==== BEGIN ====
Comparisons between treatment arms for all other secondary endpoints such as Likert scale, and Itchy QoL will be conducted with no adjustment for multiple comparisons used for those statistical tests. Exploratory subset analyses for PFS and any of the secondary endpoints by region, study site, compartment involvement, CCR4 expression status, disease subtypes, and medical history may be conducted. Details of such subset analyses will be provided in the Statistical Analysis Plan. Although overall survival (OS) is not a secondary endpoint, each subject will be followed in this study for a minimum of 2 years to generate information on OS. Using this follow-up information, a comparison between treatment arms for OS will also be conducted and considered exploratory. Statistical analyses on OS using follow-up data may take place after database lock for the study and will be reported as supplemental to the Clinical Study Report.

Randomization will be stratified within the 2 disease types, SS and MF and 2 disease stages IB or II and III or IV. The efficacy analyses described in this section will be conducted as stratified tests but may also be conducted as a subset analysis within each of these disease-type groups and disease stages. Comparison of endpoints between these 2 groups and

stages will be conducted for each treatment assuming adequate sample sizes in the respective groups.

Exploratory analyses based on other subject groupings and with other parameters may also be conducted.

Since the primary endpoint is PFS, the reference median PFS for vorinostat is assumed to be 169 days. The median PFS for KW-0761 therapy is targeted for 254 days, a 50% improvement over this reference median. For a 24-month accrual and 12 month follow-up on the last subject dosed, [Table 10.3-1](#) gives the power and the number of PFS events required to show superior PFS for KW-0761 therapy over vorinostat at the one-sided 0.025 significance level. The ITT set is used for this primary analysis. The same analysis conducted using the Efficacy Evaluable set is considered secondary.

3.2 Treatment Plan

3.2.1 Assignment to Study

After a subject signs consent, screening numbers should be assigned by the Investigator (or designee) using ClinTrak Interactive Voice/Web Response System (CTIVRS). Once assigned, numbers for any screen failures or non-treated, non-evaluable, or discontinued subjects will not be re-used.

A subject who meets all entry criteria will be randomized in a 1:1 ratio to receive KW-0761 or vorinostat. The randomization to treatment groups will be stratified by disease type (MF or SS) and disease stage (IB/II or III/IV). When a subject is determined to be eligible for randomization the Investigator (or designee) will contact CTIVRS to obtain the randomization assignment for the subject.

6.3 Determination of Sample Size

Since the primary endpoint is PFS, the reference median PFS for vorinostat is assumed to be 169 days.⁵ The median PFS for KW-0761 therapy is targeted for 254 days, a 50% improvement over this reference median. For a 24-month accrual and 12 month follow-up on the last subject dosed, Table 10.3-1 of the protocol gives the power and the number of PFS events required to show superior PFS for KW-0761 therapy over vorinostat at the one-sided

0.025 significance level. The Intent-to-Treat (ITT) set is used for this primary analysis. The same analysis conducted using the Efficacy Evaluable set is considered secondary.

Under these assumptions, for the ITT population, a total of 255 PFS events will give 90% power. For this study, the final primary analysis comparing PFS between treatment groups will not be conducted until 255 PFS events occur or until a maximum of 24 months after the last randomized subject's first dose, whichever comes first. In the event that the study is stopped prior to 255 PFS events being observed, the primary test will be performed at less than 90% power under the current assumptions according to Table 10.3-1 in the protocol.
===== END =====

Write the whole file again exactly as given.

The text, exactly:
Comparisons between treatment arms for all other secondary endpoints such as Likert scale, and Itchy QoL will be conducted with no adjustment for multiple comparisons used for those statistical tests. Exploratory subset analyses for PFS and any of the secondary endpoints by region, study site, compartment involvement, CCR4 expression status, disease subtypes, and medical history may be conducted. Details of such subset analyses will be provided in the Statistical Analysis Plan. Although overall survival (OS) is not a secondary endpoint, each subject will be followed in this study for a minimum of 2 years to generate information on OS. Using this follow-up information, a comparison between treatment arms for OS will also be conducted and considered exploratory. Statistical analyses on OS using follow-up data may take place after database lock for the study and will be reported as supplemental to the Clinical Study Report.

Randomization will be stratified within the 2 disease types, SS and MF and 2 disease stages IB or II and III or IV. The efficacy analyses described in this section will be conducted as stratified tests but may also be conducted as a subset analysis within each of these disease-type groups and disease stages. Comparison of endpoints between these 2 groups and

stages will be conducted for each treatment assuming adequate sample sizes in the respective groups.

Exploratory analyses based on other subject groupings and with other parameters may also be conducted.

Since the primary endpoint is PFS, the reference median PFS for vorinostat is assumed to be 169 days. The median PFS for KW-0761 therapy is targeted for 254 days, a 50% improvement over this reference median. For a 24-month accrual and 12 month follow-up on the last subject dosed, [Table 10.3-1](#) gives the power and the number of PFS events required to show superior PFS for KW-0761 therapy over vorinostat at the one-sided 0.025 significance level. The ITT set is used for this primary analysis. The same analysis conducted using the Efficacy Evaluable set is considered secondary.

3.2 Treatment Plan

3.2.1 Assignment to Study

After a subject signs consent, screening numbers should be assigned by the Investigator (or designee) using ClinTrak Interactive Voice/Web Response System (CTIVRS). Once assigned, numbers for any screen failures or non-treated, non-evaluable, or discontinued subjects will not be re-used.

A subject who meets all entry criteria will be randomized in a 1:1 ratio to receive KW-0761 or vorinostat. The randomization to treatment groups will be stratified by disease type (MF or SS) and disease stage (IB/II or III/IV). When a subject is determined to be eligible for randomization the Investigator (or designee) will contact CTIVRS to obtain the randomization assignment for the subject.

6.3 Determination of Sample Size

Since the primary endpoint is PFS, the reference median PFS for vorinostat is assumed to be 169 days.⁵ The median PFS for KW-0761 therapy is targeted for 254 days, a 50% improvement over this reference median. For a 24-month accrual and 12 month follow-up on the last subject dosed, Table 10.3-1 of the protocol gives the power and the number of PFS events required to show superior PFS for KW-0761 therapy over vorinostat at the one-sided

0.025 significance level. The Intent-to-Treat (ITT) set is used for this primary analysis. The same analysis conducted using the Efficacy Evaluable set is considered secondary.

Under these assumptions, for the ITT population, a total of 255 PFS events will give 90% power. For this study, the final primary analysis comparing PFS between treatment groups will not be conducted until 255 PFS events occur or until a maximum of 24 months after the last randomized subject's first dose, whichever comes first. In the event that the study is stopped prior to 255 PFS events being observed, the primary test will be performed at less than 90% power under the current assumptions according to Table 10.3-1 in the protocol.